To be completely honest, if I can tap into the psyche of Bk (since I think he's on the same thought train as myself), we're both just trying to keep it a somewhat justifiable decision to attend a T1 [for personal reasons].
Yes, if you look at law schools as a whole it probably is about 40-50% or worse working full time legal jobs.
If you just look at T1 it's probably much moderately higher. Obviously not the point of the article, but I'm self-centered and am primarily concerned with how this affects me as a 0L.

I don't blame you, and I don't think you're wrong for feeling this way. For schools like BU/WUSTL/BC/UIUC/other T30 peers, the number is likely well over 50% of people in full-time, permanent, J.D.-required jobs (although obviously there is a lot of variety in how good these jobs are... everything from small town, low paying insurance defense all the way up to NLJ jobs). For T14s, the number is probably well over 75%. Beyond that, it really varies a lot... some T2 schools probably outplace T1 schools, and some T3s are better than T2s and so on and so forth. But generally, my guess is that once you get out of the T1, the number is generally 50% or less, and I'd guess most T4s place under a quarter of their students into real lawyering jobs.*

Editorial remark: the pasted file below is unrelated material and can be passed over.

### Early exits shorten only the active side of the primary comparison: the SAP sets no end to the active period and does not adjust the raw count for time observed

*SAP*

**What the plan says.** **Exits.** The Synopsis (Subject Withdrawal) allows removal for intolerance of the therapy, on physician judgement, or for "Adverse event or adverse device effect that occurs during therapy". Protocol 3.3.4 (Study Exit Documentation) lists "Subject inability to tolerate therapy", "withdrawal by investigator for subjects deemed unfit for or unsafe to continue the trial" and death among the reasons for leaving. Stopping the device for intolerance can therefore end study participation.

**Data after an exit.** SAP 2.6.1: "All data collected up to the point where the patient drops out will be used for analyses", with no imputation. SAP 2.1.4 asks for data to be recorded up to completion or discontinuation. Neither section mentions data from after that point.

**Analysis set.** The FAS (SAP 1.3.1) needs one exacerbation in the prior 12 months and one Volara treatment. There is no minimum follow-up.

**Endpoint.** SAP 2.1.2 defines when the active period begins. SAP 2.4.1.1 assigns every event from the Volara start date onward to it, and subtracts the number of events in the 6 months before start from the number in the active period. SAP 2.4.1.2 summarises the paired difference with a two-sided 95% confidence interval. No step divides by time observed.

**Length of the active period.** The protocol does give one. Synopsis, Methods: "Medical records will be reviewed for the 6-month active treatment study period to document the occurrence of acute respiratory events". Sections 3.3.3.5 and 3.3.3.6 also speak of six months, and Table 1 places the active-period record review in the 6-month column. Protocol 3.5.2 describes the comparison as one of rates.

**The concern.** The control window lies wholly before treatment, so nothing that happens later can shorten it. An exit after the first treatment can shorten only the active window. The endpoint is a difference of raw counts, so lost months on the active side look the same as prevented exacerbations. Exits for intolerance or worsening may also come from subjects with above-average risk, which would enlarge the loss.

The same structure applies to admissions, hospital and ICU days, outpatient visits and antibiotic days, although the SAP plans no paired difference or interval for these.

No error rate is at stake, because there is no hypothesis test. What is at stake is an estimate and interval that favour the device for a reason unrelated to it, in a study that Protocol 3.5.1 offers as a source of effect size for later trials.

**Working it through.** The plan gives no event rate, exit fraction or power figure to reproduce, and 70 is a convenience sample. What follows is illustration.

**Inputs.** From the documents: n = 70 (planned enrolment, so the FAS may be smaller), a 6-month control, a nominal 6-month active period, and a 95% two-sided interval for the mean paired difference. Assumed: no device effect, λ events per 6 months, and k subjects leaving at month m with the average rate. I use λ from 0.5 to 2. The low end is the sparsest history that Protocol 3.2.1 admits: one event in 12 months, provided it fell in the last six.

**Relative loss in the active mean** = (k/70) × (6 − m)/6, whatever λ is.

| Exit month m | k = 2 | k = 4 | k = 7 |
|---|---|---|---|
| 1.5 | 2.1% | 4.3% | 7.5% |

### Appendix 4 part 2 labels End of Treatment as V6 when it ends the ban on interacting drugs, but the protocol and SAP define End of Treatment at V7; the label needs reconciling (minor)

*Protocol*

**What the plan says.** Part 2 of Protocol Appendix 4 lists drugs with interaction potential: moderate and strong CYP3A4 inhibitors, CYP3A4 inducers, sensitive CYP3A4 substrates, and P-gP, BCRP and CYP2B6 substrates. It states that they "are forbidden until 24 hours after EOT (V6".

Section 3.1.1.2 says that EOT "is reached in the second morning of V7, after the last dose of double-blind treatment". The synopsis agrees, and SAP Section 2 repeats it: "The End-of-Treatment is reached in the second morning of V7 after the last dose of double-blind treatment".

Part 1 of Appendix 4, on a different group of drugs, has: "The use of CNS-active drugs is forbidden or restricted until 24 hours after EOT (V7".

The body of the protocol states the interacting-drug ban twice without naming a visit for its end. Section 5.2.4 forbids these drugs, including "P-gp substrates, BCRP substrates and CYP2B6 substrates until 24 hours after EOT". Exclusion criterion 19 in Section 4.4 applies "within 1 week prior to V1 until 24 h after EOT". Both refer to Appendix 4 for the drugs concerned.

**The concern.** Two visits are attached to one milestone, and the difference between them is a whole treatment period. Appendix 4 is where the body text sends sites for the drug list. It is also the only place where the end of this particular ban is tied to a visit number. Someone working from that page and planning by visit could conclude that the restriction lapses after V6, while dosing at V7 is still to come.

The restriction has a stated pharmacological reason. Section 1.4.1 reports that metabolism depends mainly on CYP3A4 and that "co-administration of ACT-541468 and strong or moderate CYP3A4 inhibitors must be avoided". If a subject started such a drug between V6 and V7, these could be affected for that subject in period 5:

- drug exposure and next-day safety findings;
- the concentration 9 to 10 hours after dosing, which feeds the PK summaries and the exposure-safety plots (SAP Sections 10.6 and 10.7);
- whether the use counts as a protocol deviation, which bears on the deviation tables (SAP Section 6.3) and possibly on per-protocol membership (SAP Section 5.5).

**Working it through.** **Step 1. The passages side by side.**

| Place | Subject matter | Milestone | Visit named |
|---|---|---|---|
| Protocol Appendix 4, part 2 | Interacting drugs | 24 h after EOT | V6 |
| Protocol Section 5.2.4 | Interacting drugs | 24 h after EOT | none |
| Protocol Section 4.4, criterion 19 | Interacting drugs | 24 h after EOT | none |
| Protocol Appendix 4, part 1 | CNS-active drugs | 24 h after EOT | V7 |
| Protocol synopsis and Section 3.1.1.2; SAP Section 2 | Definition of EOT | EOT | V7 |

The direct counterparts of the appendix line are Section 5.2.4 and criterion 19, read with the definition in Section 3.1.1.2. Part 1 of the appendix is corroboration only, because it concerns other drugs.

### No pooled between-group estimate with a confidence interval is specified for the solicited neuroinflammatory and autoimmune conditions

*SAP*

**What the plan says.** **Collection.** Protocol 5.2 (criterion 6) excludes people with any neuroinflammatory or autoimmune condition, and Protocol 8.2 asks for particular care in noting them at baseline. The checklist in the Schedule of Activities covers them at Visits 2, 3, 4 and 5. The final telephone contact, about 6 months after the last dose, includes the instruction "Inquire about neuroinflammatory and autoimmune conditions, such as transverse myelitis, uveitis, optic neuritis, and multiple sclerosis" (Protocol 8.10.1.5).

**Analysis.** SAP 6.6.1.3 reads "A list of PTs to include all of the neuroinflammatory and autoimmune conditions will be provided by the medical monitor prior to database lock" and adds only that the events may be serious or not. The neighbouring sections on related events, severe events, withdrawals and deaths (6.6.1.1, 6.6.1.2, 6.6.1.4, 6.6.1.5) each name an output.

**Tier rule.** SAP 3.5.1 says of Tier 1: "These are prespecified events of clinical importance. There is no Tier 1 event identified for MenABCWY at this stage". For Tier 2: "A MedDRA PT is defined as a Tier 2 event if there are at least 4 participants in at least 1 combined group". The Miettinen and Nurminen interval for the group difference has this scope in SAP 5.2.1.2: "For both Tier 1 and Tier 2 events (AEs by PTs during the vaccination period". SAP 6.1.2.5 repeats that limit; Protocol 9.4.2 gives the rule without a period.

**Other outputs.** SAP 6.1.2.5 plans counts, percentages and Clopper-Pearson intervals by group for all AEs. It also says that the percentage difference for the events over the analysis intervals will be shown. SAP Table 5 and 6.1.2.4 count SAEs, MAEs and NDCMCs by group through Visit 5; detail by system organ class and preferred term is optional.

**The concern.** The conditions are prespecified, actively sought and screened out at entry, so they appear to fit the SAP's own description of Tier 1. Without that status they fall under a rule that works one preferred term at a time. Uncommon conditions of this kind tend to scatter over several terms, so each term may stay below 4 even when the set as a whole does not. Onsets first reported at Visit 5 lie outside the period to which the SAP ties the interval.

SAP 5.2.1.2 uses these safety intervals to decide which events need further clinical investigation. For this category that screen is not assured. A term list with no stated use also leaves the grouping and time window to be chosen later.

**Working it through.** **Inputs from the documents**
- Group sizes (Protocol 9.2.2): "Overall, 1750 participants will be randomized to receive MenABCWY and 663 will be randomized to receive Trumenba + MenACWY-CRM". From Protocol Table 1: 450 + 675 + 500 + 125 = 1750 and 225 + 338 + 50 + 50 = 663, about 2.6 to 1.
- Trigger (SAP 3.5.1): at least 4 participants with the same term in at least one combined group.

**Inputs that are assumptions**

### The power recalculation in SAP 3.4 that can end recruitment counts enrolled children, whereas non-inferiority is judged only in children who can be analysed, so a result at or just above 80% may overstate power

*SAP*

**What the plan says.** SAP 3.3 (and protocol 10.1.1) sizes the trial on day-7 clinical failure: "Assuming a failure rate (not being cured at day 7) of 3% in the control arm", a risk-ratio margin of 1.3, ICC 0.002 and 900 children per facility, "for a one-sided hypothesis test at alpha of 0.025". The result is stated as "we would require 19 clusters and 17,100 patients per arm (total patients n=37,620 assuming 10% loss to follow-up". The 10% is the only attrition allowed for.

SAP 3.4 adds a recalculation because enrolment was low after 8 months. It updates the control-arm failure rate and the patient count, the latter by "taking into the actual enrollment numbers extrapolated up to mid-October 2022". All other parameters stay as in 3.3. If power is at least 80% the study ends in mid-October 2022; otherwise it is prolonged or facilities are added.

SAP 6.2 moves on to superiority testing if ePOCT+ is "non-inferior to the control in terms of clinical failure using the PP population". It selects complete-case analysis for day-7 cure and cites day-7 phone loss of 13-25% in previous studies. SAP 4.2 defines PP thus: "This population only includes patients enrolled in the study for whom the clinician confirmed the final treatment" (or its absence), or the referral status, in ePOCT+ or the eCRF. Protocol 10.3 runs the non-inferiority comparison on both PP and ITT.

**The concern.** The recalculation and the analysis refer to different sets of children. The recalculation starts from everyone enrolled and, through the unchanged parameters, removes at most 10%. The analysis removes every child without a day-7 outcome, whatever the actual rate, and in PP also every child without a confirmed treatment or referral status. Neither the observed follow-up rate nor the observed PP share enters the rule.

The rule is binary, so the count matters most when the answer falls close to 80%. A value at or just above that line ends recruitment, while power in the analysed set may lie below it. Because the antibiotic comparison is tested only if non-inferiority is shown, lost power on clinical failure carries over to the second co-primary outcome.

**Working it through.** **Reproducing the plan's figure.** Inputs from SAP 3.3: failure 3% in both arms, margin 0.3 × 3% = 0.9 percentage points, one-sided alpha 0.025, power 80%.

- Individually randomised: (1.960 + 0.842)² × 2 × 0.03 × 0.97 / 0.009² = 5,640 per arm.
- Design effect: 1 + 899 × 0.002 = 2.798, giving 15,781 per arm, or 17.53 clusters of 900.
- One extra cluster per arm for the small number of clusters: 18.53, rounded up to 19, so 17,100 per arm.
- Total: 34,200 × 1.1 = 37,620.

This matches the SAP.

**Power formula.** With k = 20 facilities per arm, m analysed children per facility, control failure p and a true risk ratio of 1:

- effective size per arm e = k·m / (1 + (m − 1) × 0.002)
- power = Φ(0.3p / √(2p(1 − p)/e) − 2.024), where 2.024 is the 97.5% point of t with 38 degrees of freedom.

*These numbers are more or less pulled out of my ass, and are based on my perception of hiring in conjunction with the data in this article.


This really is scary. If this keeps up, it will eventually effect all law students, even the T14 or T6. If there are thousands of BC/BU etc grads looking for work, how long will it make sense to hire a CLS/HLS/NYU grad at 160K? Eventually firms/clients will stop paying for the name and just go after the cheapest candidate with satisfactory work.